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First Report of Phytophthora nicotianae and P. citricola Associated with English Walnut Decline in Europe

Belisario, A., Maccaroni, M., Vettraino, A.M., Vannini, A.
Plant disease 2003 v.87 no.3 pp. 315
Juglans regia, Phytophthora cactorum, Phytophthora citricola, Phytophthora nicotianae, Rhododendron, agar, ampicillin, baiting, benomyl, chlamydospores, death, decline, fruit growing, hymexazol, inoculum, internal transcribed spacers, leaves, malt extract, millets, mycelium, necrosis, orchards, pathogenicity, pathogens, plant pathology, restriction fragment length polymorphism, ribosomal DNA, rifampicin, roots, seedlings, seeds, selective media, soil, soil sampling, sporangia, sporulation, trees, walnuts, Italy, United States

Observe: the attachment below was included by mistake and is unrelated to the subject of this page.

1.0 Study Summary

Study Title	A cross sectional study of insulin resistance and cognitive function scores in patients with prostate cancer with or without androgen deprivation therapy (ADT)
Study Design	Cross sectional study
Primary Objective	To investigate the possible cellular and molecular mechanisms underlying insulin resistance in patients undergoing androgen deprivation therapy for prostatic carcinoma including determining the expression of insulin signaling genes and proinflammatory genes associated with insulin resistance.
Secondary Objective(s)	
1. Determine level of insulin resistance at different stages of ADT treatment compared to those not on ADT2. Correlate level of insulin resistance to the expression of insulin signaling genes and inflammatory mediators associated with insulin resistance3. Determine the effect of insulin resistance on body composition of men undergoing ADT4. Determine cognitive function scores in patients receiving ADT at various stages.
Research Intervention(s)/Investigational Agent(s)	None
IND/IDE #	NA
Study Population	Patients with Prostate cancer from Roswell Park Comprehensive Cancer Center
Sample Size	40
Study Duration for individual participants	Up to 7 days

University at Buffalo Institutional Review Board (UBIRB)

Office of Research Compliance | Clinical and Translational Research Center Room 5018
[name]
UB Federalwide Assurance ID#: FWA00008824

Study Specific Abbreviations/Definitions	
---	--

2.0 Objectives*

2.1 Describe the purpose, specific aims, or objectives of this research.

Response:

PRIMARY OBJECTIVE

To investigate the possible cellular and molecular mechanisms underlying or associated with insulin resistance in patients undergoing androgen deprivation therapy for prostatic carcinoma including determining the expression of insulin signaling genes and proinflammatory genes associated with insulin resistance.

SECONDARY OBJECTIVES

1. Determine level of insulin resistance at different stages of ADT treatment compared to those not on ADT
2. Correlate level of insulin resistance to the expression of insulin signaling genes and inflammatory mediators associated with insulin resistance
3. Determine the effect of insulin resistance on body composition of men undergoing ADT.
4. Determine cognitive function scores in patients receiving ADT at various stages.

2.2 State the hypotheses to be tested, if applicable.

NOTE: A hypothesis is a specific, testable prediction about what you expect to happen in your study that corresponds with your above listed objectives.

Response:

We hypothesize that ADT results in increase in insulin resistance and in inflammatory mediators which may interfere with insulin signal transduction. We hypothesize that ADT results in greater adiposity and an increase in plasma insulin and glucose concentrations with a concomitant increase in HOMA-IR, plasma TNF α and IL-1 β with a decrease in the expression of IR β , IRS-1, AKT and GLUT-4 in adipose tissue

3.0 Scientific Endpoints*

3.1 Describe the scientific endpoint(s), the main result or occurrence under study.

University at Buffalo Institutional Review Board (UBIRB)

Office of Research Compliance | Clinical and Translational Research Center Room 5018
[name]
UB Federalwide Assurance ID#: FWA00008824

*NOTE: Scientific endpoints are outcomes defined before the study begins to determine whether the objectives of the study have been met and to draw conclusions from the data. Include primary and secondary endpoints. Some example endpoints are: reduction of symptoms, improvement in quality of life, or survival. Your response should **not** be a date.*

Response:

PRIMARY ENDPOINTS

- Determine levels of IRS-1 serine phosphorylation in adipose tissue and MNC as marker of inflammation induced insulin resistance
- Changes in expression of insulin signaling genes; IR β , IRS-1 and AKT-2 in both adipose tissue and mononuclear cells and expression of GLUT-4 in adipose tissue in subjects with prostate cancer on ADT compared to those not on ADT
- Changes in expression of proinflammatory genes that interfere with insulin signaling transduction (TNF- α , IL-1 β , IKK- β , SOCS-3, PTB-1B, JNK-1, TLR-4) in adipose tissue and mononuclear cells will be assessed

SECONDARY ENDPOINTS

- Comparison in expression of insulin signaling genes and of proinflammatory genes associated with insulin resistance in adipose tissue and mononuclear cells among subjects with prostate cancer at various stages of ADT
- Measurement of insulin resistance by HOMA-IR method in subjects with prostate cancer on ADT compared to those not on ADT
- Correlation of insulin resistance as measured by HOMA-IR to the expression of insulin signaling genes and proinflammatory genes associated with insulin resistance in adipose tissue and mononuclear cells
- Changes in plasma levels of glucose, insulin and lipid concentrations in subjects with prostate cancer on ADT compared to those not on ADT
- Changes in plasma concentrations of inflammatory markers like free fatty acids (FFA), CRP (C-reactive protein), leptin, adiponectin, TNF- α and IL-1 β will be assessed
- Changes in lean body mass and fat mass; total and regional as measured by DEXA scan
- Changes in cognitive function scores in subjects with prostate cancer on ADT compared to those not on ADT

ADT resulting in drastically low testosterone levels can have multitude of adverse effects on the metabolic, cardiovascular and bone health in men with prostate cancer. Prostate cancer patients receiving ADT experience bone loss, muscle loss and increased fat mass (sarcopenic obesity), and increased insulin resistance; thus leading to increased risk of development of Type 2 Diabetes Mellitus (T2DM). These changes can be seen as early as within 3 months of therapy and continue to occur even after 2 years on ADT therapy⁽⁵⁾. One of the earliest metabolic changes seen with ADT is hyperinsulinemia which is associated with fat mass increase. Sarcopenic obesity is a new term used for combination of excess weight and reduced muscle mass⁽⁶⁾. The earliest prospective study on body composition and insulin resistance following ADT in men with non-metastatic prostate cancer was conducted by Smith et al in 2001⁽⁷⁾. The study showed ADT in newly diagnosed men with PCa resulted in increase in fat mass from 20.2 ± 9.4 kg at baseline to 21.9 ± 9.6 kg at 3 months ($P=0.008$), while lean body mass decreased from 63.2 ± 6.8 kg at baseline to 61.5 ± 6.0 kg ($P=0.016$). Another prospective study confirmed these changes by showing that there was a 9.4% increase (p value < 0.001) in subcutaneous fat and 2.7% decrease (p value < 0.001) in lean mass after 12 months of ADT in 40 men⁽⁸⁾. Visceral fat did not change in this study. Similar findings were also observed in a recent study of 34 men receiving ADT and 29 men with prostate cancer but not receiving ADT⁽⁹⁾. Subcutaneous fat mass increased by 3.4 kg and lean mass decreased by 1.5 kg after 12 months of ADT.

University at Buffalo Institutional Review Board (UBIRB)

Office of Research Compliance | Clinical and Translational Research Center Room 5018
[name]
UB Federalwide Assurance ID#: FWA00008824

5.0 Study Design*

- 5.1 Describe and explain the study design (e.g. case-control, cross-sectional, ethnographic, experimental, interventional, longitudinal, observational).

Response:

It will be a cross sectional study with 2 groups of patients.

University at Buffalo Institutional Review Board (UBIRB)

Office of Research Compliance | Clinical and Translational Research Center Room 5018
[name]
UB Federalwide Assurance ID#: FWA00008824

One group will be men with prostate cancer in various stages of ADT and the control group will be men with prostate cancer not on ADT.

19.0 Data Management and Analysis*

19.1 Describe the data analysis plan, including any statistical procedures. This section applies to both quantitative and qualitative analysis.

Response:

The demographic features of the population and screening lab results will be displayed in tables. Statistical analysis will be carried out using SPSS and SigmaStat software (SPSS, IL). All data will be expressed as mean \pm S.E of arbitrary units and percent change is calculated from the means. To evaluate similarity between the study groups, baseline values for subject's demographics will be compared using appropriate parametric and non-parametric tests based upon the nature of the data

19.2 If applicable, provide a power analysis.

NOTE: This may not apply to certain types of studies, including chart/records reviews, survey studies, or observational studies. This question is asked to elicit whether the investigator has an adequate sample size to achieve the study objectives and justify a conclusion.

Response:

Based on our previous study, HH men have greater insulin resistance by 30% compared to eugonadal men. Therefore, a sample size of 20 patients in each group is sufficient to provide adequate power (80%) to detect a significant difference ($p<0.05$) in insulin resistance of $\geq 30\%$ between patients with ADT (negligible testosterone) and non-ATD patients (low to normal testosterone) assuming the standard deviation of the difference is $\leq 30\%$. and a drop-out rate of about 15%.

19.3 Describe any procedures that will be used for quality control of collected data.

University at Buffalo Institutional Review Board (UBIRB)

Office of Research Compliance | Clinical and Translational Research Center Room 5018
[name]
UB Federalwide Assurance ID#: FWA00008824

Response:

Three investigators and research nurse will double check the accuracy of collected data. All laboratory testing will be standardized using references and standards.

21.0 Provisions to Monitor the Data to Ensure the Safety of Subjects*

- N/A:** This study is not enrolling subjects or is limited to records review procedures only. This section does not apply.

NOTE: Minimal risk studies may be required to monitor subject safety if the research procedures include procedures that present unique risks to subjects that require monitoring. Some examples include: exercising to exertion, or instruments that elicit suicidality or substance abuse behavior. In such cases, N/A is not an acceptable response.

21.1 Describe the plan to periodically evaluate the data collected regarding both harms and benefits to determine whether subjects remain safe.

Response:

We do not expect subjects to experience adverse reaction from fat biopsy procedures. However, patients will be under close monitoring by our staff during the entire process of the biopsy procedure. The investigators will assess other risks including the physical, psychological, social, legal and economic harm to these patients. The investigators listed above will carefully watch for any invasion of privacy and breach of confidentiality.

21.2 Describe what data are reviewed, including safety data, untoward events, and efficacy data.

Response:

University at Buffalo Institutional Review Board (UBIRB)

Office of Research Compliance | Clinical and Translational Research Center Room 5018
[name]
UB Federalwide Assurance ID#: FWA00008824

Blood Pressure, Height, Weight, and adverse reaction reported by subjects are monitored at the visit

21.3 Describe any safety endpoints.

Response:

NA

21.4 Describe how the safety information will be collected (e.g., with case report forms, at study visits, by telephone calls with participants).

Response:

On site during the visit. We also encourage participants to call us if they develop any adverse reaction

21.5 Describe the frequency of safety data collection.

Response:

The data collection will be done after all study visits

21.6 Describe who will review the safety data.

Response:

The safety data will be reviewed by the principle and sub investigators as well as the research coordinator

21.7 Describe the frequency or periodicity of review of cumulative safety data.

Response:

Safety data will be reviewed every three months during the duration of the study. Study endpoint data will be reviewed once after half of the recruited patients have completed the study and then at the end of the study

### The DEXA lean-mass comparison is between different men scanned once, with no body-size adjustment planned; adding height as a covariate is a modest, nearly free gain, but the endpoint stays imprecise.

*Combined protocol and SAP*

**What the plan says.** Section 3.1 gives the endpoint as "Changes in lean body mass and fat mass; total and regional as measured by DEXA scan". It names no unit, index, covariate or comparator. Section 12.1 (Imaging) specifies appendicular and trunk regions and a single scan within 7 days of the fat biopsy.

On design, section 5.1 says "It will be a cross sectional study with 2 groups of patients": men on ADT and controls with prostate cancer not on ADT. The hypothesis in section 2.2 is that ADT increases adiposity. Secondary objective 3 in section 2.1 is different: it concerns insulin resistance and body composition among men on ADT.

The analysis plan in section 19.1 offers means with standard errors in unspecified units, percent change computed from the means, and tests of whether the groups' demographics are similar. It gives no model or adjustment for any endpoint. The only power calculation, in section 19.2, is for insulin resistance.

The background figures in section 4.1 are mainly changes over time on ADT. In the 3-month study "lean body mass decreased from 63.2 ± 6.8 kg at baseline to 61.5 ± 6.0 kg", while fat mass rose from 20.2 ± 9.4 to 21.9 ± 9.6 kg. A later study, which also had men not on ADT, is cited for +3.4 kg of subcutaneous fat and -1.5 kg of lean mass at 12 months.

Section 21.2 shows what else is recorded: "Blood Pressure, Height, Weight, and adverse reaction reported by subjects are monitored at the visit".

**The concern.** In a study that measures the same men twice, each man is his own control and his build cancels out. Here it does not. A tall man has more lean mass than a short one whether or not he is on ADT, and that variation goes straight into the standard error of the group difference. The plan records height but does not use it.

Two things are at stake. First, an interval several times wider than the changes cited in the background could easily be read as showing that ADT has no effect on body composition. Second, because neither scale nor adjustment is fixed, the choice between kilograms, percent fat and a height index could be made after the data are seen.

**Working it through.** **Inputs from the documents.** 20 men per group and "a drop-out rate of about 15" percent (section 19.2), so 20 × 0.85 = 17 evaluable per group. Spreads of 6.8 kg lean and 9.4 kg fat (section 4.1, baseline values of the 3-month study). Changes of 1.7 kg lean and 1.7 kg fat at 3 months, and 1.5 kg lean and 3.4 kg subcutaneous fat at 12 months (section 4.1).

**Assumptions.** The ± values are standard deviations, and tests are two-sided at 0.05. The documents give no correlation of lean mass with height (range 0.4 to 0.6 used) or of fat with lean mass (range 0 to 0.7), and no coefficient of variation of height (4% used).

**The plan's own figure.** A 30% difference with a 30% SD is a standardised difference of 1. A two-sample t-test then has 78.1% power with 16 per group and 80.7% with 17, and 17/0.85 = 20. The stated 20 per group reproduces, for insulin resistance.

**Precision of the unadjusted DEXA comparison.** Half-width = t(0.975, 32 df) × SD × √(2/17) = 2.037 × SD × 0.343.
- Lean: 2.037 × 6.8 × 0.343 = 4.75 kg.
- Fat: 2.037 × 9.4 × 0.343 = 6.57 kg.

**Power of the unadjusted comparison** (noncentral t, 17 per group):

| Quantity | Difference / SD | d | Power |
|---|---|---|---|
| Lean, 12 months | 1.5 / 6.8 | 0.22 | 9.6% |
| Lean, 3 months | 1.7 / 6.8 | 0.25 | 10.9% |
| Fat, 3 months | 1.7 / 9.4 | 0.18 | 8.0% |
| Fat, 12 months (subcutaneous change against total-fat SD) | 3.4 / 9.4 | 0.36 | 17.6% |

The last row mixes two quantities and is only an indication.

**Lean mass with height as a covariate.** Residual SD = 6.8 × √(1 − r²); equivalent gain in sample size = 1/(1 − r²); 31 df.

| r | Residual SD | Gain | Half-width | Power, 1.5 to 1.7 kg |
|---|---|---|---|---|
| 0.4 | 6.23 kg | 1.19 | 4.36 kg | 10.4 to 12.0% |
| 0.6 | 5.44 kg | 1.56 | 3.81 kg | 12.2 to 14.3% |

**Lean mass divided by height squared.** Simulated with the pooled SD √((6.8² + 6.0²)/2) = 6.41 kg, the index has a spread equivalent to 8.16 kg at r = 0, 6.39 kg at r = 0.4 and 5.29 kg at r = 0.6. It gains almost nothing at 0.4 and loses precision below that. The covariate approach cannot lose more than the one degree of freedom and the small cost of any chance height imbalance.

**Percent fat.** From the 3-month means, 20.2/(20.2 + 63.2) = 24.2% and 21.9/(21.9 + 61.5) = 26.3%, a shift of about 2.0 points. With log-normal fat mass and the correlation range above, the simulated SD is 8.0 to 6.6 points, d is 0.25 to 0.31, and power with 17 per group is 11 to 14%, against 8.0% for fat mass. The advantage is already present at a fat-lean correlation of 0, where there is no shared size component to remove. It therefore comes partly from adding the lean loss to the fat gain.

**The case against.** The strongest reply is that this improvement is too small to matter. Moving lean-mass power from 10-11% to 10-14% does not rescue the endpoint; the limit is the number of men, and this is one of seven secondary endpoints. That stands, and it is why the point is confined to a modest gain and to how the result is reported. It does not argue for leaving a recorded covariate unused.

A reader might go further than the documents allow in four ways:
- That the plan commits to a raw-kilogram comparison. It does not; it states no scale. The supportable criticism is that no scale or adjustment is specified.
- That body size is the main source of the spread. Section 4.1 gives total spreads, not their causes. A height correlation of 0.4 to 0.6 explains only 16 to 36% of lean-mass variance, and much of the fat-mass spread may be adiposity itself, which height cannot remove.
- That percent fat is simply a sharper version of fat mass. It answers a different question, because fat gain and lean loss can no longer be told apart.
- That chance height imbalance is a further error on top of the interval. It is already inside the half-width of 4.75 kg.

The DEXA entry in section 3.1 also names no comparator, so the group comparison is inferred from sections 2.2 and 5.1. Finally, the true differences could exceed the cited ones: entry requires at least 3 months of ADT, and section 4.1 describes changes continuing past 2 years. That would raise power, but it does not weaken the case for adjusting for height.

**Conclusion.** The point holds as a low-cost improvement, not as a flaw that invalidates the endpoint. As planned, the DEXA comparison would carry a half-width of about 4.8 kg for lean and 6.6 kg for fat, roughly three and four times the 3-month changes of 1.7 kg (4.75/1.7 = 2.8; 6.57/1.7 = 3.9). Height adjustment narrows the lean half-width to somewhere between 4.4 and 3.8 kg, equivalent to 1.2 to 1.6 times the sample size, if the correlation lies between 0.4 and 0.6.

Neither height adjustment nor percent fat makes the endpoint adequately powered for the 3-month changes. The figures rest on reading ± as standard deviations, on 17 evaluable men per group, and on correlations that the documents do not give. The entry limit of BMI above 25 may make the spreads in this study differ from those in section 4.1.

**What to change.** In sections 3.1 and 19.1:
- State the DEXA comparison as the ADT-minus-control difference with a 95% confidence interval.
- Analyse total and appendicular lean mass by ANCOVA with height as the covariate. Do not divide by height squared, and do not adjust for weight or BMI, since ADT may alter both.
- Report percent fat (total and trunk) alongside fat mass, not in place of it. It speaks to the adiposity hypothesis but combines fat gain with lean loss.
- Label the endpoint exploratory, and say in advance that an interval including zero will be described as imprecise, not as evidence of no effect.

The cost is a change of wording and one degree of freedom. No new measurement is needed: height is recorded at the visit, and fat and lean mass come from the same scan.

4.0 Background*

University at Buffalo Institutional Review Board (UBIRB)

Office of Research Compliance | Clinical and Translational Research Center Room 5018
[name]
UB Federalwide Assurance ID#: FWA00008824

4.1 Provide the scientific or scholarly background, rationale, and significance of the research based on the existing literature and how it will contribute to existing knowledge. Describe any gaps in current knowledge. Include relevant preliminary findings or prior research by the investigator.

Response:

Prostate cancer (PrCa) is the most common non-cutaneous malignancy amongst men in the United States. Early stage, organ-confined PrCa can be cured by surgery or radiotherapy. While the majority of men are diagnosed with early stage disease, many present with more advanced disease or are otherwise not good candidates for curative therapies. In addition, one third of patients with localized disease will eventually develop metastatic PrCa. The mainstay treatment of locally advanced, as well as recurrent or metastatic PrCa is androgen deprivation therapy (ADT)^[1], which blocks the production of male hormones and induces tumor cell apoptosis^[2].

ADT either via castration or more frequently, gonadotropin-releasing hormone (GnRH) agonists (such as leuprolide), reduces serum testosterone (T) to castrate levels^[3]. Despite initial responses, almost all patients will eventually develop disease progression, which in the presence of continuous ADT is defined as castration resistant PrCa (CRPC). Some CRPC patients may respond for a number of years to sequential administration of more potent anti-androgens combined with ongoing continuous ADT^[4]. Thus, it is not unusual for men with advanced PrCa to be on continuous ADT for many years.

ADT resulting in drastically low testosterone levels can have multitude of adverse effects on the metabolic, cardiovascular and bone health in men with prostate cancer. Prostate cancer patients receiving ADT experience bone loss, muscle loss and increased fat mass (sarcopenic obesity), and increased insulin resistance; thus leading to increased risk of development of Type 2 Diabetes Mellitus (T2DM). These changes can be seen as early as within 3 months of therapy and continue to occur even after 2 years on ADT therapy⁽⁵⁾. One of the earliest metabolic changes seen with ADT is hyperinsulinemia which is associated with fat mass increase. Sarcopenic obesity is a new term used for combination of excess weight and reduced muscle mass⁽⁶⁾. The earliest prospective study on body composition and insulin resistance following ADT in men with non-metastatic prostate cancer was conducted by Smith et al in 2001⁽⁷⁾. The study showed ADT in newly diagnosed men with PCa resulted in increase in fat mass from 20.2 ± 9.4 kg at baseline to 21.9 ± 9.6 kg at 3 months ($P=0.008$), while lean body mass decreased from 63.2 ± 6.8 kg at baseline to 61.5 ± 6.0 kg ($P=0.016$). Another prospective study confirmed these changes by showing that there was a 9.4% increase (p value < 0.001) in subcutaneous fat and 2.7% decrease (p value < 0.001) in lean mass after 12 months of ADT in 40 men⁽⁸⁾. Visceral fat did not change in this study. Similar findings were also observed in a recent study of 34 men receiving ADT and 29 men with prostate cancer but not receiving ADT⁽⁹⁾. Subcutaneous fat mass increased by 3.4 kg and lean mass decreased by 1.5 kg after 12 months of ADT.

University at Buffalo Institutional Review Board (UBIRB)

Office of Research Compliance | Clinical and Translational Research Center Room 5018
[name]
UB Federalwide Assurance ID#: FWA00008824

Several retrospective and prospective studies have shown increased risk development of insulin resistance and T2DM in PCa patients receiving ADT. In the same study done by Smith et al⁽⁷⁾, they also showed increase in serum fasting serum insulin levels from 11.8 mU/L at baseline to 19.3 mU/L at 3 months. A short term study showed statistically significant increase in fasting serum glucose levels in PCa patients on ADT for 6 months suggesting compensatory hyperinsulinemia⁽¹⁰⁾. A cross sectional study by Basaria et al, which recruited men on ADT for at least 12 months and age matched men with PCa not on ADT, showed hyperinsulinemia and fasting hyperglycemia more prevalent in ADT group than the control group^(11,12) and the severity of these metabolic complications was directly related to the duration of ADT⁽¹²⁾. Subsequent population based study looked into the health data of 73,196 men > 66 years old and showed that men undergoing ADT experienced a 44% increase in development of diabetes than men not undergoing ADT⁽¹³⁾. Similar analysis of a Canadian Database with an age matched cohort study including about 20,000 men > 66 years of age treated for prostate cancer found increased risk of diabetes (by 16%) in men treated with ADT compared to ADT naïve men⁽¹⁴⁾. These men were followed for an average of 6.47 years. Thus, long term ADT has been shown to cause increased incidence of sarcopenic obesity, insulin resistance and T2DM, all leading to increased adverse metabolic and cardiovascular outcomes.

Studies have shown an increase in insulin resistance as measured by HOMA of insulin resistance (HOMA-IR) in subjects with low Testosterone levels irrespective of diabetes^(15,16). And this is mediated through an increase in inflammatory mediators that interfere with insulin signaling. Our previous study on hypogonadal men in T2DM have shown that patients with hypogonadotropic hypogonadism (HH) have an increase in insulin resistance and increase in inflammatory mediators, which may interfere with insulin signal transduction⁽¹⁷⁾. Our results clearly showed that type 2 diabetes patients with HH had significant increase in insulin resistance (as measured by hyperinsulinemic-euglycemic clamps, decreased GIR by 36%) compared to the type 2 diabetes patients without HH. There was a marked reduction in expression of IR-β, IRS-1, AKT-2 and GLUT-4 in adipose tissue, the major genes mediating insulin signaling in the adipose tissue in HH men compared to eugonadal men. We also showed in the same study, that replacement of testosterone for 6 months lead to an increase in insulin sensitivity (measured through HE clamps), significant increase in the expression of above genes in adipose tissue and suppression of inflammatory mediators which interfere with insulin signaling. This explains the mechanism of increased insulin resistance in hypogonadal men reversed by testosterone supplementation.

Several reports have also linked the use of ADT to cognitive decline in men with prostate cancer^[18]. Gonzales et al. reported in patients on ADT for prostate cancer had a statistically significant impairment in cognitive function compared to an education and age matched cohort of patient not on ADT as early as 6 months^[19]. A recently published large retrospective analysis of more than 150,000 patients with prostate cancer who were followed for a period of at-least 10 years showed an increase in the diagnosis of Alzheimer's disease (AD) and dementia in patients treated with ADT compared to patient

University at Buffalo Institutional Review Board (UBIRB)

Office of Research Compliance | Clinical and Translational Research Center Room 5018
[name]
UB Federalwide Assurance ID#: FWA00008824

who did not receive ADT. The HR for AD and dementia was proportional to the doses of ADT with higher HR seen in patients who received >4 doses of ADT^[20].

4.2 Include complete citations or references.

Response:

English (Persian) walnut (Juglans regia), among the most widely cultivated species of Juglans worldwide, is cultivated primarily for fruit production but also for timber. In the last 10 years, walnut decline causing leaf yellowing, sparse foliage, overall decline, and plant death has increased in Italian commercial orchards. In Italy, Phytophthora cactorum, P. cambivora, P. cinnamomi, and P. cryptogea are associated with this disease (1,4). Over the last 5 years, P. cinnamomi was the most widely isolated and destructive species (1). Recently, a different species of Phytophthora was isolated from diseased roots and soil from around lateral roots of 10 declining trees in two orchards in the Veneto Region of northern Italy. Another species of Phytophthora was isolated consistently from rotted roots of declining walnut trees in two orchards in the Campania Region of southern Italy. Phytophthora spp. were isolated directly from plant material or Rhododendron spp. leaf baiting on soil samples with PARBhy selective medium (10 mg of pimaricin, 250 mg of ampicillin [sodium salt], 10 mg of rifampicin, 50 mg of hymexazol, 15 mg of benomyl, 15 g of malt extract, 20 g of agar in 1,000 ml of H(2)O). Two species of Phytophthora were identified based on morphological and cultural characteristics (2). The species from trees in the Veneto Region was identified as P. nicotianae. All isolates produced papillate, spherical to obturbinate, occasionally caducous sporangia with short pedicels, terminal and intercalary chlamydospores, and were mating type A2. The species isolated from trees in the Campania Region was identified as P.citricola. Isolates were homothallic, produced semipapillate, persistent, obclavate to obpyriform sporangia, occasionally with two apices, and antheridia paragynous. Identifications were confirmed by comparing restriction fragment length polymorphism patterns of the internal transcribed spacer region of rDNA with those obtained from previously identified species of Phytophthora. Pathogenicity of two isolates each of P. citricola and P. nicotianae was tested on 2-year-old potted walnut seedlings. Inocula were prepared by inoculating sterilized millet seeds moistened with V8 broth with plugs of mycelium and incubated for 4 weeks at 20°C in the dark. Infested seeds were added to potting soil at a rate of 3% (wt/vol). One day later, pots were flooded for 48 h to promote sporulation. Ten noninoculated seedlings were used as the control. Symptoms were assessed 2 months after inoculation. Seedlings inoculated with P. nicotianae developed necrosis of feeder and lateral roots, but only limited infection of taproots. Seedlings inoculated with P. citricola developed necroses at the insertion points of lateral roots. All four isolates produced visible damage to lateral roots on inoculated plants. P. nicotianae and P. citricola were reisolated from respectively infected roots. Results from these inoculations confirmed P. nicotianae and P. citricola as root pathogens of English walnut. Both species were associated with walnut decline as reported in the United States (3). To our knowledge, this is the first report of P. nicotianae and P. citricola on J. regia in Europe.